23. #15
    Fiddler & Mandolin Player Dave Reiner's Avatar
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    Default Re: Anybody happen to have tabs for Temtation Rag?

    This is what I'm hearing...

    https://youtu.be/uu04JHsCTTM
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  24. #16

    Default Re: Anybody happen to have tabs for Temtation Rag?

    Quote Originally Posted by Dave Reiner View Post
    One oddity - maybe it's just my hearing - is that the second melody note in measure 2 is written as a B in notation and tab, but the midi player plays it as an A.
    Quote Originally Posted by Dave Reiner View Post
    This is what I'm hearing...

    https://youtu.be/uu04JHsCTTM
    Still sounds like two separate notes to me - the B sounds different than the A.

    But I'm curious to see what's going on here with Dave's audio, so let's try an experiment. First let's compare these two items:


    The second bar only:




    For comparison, an EDITED 2nd bar with an INTENTIONALLY WRONG "A" melody note instead of a B:



    I can clearly hear the difference between the above two audio files...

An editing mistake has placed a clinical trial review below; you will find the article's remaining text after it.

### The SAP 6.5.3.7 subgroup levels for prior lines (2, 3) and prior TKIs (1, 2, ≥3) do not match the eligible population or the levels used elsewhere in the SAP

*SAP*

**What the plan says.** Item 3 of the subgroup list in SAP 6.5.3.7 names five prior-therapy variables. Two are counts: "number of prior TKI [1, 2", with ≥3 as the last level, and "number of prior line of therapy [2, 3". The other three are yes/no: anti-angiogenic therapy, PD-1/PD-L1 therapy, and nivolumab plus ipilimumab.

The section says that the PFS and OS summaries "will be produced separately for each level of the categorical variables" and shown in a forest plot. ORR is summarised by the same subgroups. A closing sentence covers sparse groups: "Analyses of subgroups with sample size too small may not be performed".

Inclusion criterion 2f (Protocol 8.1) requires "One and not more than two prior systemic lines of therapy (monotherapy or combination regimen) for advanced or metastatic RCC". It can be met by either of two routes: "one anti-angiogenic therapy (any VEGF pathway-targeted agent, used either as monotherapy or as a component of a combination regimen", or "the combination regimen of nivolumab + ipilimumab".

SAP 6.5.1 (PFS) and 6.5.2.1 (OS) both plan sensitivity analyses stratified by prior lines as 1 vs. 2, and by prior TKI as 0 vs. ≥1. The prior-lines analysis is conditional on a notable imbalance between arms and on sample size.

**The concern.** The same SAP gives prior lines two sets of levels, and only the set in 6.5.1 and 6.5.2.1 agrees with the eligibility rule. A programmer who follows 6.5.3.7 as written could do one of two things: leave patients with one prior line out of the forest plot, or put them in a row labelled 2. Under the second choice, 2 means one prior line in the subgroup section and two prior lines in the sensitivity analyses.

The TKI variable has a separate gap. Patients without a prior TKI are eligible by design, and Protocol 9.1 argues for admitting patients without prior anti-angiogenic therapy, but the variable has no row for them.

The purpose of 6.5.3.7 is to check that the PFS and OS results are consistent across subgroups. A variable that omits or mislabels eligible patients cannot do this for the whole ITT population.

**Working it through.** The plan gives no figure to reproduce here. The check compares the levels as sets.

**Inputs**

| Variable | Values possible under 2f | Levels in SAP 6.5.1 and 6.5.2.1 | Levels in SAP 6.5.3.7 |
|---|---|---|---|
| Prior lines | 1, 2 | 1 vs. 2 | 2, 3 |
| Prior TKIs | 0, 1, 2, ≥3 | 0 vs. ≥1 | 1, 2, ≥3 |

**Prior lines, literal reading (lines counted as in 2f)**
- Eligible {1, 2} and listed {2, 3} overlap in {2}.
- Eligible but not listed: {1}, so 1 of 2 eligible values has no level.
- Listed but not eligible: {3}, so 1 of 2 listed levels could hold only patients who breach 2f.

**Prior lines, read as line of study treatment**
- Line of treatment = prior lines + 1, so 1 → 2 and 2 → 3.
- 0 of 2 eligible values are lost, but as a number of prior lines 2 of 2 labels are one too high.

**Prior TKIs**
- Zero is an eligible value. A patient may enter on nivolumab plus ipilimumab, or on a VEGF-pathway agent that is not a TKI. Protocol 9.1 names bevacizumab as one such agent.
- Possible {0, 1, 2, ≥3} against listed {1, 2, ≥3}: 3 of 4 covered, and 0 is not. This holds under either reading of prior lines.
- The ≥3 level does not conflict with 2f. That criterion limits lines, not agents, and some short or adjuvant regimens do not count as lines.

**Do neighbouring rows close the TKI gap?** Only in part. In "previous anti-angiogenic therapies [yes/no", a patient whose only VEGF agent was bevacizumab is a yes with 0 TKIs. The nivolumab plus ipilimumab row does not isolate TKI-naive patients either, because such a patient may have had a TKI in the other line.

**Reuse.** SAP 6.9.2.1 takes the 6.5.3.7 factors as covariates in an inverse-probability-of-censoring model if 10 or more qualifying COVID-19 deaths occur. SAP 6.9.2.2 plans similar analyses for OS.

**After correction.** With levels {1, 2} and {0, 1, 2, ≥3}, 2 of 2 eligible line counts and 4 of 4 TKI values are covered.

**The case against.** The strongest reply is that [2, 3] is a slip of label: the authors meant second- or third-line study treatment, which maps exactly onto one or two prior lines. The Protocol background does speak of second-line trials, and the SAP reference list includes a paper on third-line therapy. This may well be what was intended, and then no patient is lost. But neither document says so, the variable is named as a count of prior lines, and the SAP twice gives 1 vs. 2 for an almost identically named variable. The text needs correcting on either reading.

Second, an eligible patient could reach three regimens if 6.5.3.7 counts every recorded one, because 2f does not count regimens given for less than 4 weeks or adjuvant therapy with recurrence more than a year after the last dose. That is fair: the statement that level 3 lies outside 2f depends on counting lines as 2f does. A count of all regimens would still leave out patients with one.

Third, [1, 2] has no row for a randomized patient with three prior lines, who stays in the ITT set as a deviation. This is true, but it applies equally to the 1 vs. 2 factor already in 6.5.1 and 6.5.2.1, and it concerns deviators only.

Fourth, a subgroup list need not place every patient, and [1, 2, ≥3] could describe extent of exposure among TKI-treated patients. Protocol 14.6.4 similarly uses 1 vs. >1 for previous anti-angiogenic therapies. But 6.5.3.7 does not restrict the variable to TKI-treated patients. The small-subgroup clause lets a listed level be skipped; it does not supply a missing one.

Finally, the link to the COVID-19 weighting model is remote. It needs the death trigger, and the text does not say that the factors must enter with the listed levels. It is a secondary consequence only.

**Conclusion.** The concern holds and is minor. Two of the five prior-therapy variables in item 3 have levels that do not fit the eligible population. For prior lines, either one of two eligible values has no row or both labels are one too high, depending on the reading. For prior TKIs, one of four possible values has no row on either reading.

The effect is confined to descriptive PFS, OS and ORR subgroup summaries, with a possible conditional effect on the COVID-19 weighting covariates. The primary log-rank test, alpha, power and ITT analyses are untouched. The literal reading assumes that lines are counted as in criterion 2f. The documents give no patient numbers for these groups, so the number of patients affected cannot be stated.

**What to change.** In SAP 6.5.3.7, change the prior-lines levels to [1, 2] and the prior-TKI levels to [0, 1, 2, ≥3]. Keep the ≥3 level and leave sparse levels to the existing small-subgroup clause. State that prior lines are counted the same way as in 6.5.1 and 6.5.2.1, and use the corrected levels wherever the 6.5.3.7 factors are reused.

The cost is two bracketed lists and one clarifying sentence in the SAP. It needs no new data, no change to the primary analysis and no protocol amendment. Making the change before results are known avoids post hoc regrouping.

However...

    I wonder if the backing track could be distracting the ear from those melody notes. Here is that same bar's Chordpulse backing track ONLY:



    Here's a partial screenshot of the raw Chordpulse MIDI backing track as exported from Chordpulse and imported into MuseScore via drag-and-drop - I used Photoshop to put a yellow highlight on the 2nd bar of the screenshot, so you can see which bar we're discussing - click the pic 2 or 3 times to make it full-size to see the details:

    Click image for larger version. 

Name:	bar-2-chordpulse midi.jpg 
Views:	202 
Size:	213.5 KB 
ID:	176821

    Aha! Ok maybe that's where the "A" note that Dave is hearing, might be coming from, because I see that the Chordpulse backing's two so-called "Classical Guitar" parts *both* contain an "A" note playing at the same time as the melody's "B" note (the melody isn't shown in the pic because the melody is in a separate MuseScore file), but anyway as to location, the mystery note is the 2nd note in the 2nd bar... and one of those Chordpulse "classical guitar" A note is up nearer to the melody line's treble range too - so I suppose it's possible that a person's ear might focus on those backing track "A" notes instead of the melody "B" note. If that's what's going on here, then Dave has a really good ear (or at least better than mine, as I hadn't noticed this effect before).

    That's the only hypothesis I've got so far, anyway.